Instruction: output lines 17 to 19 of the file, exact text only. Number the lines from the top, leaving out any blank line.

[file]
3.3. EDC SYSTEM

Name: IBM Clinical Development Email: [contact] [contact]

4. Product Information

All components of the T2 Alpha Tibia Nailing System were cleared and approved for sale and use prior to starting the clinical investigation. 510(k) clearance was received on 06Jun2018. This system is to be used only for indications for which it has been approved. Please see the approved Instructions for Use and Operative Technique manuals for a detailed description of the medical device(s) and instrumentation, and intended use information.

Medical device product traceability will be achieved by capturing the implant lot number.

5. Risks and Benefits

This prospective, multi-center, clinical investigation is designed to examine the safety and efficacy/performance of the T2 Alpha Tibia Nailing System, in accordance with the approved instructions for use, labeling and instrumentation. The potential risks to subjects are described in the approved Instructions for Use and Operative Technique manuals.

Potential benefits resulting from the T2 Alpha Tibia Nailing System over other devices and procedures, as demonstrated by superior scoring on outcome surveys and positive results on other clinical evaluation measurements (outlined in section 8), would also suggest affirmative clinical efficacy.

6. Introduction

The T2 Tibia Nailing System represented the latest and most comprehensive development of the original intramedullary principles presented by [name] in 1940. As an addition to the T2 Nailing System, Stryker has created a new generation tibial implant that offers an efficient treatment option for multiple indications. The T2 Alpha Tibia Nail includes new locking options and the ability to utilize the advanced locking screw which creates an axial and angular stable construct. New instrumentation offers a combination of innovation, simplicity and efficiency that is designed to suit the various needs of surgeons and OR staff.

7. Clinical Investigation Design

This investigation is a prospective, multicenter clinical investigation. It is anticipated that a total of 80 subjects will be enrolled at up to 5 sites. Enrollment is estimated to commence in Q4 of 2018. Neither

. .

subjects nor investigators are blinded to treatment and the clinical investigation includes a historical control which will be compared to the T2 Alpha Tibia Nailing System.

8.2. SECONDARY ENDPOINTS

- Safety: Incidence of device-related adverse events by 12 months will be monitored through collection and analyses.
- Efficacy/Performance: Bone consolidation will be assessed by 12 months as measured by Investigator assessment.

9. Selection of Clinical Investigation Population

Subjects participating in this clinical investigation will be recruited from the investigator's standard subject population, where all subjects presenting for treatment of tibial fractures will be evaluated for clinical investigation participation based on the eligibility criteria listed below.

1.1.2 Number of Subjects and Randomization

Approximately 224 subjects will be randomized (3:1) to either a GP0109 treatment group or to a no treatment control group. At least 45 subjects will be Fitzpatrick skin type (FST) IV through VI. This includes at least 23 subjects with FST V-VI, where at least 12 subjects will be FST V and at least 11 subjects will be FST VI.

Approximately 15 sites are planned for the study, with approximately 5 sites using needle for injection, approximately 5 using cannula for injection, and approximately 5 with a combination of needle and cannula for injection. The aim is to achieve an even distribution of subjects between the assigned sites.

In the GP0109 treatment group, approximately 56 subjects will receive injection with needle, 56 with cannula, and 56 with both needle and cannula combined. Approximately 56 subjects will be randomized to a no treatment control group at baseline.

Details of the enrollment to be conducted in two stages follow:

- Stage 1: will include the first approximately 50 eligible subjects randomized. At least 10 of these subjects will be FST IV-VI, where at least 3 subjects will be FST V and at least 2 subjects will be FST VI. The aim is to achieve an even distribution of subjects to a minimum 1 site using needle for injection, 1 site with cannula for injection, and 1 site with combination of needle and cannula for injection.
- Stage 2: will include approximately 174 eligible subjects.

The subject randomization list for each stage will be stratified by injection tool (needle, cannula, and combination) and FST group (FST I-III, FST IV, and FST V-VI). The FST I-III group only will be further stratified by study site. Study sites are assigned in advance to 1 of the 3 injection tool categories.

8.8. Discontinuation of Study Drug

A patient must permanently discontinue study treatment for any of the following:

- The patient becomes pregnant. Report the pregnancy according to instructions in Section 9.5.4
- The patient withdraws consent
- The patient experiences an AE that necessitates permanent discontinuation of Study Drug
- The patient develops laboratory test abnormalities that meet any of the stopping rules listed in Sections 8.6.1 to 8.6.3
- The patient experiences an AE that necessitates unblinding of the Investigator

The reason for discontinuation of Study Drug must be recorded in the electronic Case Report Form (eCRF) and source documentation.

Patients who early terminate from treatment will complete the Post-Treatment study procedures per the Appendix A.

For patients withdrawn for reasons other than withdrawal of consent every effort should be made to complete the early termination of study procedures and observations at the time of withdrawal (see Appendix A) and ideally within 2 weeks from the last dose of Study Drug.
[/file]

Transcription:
- Efficacy/Performance: Bone consolidation will be assessed by 12 months as measured by Investigator assessment.

9. Selection of Clinical Investigation Population

Subjects participating in this clinical investigation will be recruited from the investigator's standard subject population, where all subjects presenting for treatment of tibial fractures will be evaluated for clinical investigation participation based on the eligibility criteria listed below.